Florence: From the Black Death to the Future of Health and Human Rights
The Cross Continental Experience Blog by Rory Curtin, CCMPH Student
Photo above: Confraternity of the Misercordia, Florence: Registry of deaths from the Black Plague in the 14th Century.
March 21st, 2018
Our Migrant Health in the Mediterranean course spent last night in Rome after visiting Medicines Sans Frontier (MSF) with Dr. Bertelsen. The afternoon included a tour of their project, which is specialized in responding to survivors of torture among the migrant community (SOT). The office includes a project manager who is responsible for administration, two medical physicians, two psychiatrists, a physiotherapist, a social worker, and a cultural interpreter. Each walked us through their responsibilities before elaborating on the types of cases they see and their role in the asylum process. After a second session this morning and a working lunch, Kyoko, Brooke, Diana, and I came away with what is becoming an increasingly comprehensive understanding of Itlay’s complex migrant situation.
This trip followed a full week and a half of an intensive Social Epidemiology course with Dr. Eric Roberts and Dr. Boden-Albala. Joining them from New York were eleven other MPH students, all of which are in the two-year masters program, though comprised of a mixture of first and second year students. This added diversity lent itself well to our in-class discussions and dialogues during visits to historical sites in Florence. These site-visits included the Ospedale de Innocenti, an orphanage which opened in 1445 and now houses UNICEF offices, a museum, and a homeless shelter; as well as the Confraternity of the Misercordia, which has been a volunteer medical aid organization since the Black Plague in the 14th Century. It was perhaps most interesting though to hear from one another at the end of the week when each of us presented on the Social Epi. topic that we have chosen to research for the course. From female sexual violence, to patient-doctor communication, to my own project on Violence & Discrimination: Third Gender Communities in Southern Asia, it was remarkably evident how vast the field of Public Health really is, and how much we have to learn from one another.
Pictured Above: Social Epidemiology Intensive with Dr. Boden-Albala, Dr. Roberts, and MPG peers from NYU, New York.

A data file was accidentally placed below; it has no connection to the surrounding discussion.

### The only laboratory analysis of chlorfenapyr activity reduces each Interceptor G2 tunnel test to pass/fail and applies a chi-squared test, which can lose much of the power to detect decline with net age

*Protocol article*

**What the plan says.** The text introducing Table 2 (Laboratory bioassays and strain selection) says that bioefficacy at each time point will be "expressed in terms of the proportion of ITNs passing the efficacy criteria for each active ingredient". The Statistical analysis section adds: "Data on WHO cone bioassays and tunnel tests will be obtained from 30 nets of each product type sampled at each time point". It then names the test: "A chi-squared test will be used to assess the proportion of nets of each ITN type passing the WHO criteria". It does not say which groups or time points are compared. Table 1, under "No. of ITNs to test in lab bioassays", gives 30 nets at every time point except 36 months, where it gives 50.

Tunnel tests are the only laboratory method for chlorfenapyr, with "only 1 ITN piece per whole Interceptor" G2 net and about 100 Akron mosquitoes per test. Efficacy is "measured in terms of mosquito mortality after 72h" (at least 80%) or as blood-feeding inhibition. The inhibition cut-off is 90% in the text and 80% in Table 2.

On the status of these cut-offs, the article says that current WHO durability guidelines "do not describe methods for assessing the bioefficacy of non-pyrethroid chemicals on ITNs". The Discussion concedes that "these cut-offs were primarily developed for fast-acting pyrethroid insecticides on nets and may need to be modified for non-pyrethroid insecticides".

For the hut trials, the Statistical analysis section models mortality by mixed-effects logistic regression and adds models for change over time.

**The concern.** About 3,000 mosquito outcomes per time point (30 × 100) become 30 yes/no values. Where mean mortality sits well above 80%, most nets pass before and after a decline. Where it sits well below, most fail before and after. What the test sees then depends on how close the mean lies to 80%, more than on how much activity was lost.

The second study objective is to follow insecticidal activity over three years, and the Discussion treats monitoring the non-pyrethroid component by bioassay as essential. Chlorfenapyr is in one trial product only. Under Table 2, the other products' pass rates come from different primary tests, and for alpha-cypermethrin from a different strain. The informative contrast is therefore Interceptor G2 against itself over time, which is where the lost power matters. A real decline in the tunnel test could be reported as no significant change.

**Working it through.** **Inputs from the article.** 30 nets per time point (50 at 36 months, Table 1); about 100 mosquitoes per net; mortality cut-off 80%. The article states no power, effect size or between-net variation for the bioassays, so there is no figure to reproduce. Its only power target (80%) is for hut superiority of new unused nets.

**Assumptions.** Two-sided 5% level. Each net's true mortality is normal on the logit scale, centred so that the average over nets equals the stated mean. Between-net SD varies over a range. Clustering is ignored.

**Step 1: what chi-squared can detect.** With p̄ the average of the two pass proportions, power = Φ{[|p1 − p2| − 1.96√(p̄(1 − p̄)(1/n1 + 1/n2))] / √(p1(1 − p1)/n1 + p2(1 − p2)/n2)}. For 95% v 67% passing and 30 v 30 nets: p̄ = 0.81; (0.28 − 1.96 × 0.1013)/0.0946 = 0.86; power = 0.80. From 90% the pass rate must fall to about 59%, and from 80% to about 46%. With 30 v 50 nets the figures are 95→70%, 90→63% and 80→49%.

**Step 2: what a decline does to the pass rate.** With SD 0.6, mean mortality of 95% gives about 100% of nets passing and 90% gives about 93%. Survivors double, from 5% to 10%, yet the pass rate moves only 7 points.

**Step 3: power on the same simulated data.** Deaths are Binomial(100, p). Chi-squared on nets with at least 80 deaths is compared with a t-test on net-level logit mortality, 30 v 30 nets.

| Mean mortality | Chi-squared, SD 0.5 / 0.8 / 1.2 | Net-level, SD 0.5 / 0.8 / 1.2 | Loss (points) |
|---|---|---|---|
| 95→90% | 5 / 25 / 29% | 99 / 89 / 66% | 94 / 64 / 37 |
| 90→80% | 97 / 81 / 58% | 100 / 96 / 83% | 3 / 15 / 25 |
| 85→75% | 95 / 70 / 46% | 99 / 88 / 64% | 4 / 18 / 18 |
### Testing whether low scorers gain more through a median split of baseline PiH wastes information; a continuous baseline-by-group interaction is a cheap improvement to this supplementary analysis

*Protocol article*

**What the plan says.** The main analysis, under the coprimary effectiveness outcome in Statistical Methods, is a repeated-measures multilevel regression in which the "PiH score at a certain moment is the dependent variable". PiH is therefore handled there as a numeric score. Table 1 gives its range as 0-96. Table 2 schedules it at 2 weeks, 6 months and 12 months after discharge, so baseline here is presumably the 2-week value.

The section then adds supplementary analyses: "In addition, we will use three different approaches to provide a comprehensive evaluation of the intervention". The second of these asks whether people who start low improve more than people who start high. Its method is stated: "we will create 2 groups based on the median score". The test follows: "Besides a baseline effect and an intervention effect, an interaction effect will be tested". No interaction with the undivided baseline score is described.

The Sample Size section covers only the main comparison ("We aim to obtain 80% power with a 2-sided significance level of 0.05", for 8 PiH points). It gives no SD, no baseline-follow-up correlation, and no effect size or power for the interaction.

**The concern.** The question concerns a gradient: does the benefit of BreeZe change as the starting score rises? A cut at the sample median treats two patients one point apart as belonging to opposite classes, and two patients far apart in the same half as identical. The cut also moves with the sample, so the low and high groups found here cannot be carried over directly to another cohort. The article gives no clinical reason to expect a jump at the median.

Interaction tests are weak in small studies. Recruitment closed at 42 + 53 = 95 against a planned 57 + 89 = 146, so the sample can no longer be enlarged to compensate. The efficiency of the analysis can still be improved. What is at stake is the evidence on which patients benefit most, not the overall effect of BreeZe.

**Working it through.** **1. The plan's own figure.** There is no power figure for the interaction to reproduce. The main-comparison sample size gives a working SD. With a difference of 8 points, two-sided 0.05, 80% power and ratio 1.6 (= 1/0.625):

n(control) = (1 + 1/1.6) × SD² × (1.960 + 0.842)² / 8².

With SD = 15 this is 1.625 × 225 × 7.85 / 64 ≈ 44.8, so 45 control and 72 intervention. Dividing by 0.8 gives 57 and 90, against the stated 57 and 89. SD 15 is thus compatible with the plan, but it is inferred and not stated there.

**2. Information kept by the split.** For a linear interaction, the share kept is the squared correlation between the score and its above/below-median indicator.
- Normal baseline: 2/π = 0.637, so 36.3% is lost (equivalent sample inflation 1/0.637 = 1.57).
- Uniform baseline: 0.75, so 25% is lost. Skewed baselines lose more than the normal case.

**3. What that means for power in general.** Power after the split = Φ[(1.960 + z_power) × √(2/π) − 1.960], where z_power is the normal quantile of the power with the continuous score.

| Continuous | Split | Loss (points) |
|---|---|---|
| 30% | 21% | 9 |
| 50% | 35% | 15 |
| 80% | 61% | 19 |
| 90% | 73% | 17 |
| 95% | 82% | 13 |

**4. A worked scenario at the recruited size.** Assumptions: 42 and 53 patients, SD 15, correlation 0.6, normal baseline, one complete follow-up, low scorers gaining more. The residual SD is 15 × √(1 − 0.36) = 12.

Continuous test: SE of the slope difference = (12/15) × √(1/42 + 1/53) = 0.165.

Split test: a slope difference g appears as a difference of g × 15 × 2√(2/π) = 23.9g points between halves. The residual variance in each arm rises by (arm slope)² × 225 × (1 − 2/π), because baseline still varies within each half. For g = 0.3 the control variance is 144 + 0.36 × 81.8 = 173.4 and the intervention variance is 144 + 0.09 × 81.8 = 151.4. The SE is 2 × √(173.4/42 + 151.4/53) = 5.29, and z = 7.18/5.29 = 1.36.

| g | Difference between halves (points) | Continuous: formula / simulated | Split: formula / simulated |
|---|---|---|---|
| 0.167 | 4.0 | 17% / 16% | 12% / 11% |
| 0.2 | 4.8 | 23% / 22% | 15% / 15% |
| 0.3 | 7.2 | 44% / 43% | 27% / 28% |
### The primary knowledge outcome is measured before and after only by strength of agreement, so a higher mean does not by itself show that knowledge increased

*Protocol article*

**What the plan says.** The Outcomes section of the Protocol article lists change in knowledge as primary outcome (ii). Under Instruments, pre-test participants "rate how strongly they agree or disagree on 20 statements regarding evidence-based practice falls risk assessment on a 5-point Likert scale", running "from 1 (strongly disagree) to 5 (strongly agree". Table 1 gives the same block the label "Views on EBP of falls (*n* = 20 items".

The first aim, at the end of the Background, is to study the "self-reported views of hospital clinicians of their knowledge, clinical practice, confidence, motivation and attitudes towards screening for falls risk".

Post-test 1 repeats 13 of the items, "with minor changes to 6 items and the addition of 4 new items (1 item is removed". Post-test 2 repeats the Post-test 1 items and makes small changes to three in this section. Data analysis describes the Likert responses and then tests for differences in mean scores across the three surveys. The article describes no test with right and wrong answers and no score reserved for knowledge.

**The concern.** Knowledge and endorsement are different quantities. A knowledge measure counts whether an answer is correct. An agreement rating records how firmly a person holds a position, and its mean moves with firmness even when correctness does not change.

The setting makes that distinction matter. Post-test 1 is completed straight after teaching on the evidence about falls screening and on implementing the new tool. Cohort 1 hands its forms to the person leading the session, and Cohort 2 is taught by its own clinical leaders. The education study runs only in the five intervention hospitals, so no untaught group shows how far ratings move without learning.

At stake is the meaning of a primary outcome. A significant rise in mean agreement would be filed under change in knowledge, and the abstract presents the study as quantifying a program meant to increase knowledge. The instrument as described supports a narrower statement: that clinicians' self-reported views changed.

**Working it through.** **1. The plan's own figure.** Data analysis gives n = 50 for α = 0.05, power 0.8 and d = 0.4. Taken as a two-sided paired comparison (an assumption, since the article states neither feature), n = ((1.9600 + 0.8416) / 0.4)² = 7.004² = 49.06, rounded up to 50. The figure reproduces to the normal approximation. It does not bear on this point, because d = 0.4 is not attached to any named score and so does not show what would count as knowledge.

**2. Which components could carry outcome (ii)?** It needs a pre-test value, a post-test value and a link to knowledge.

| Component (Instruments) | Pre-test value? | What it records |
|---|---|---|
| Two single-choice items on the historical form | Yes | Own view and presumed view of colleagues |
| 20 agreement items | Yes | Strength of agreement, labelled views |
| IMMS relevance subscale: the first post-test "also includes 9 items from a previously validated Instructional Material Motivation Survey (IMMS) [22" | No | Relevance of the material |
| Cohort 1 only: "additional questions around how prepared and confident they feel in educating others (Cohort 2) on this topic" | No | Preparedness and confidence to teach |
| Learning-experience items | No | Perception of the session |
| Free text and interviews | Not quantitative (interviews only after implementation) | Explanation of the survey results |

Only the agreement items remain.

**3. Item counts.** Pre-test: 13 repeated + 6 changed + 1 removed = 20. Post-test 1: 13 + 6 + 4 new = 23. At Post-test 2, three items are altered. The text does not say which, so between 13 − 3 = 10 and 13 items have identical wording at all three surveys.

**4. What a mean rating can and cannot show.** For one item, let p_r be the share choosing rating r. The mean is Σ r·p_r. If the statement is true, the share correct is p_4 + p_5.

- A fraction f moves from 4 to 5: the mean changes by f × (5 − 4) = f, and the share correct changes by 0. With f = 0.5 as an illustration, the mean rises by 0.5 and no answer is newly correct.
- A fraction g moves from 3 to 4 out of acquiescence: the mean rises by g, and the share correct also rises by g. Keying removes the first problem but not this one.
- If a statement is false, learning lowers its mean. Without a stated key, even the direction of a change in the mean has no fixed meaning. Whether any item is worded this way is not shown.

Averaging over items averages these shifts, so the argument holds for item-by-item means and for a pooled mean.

On Monday and Tuesday of next week we will be joined by more esteemed members of NYU faculty and guest speakers, to attend the 3rd Annual Health and Human Rights Dialogue. Dean Cheryl Healton will commence the program on Monday the 26th, and a series of panels will follow for the next day and a half. Focused on the “Refugee and Migrant Crisis”, panelists will cover subjects including Organizing Global Efforts for the Migration Crisis, Migration Policies and Health in the E.U., Advancing Health Research in Migration Populations: Non-Communicable and Communicable Diseases, Creating Innovative (entrepreneurial) Solutions, Grassroots Community Efforts and the Migration Experience, and Current Health & Human Rights Challenges in Migration and Opportunities for Collaboration. Three of us will even be presenting on an initiative we have created to foster cultural cohesion between migrants and local Italians, though I can elaborate on this more after the event.
Pictured Above: Spring in Florence: Plants are emerging on windowsills in our neighborhood around Via Degli Alfani.
In other news, the Italian parliament continues to deliberate between who exactly is running the show, and the Left is nowhere to be seen. Speaking with the NYU chaperone who accompanied us on our trip to Rome, this is a real shame because as of a few years ago, the Left controlled 40% of the parliament. Alas, things are obviously very different, and those who are most scared are the migrants who thought that the worst of it was over…until they reached Europe. It’s not all bad though, as even reflecting on the program for next week’s Human Rights Dialogue, or what are class just spend the last few days doing with MSF in Rome, there is a significant community that does care about these issues and is acting on them.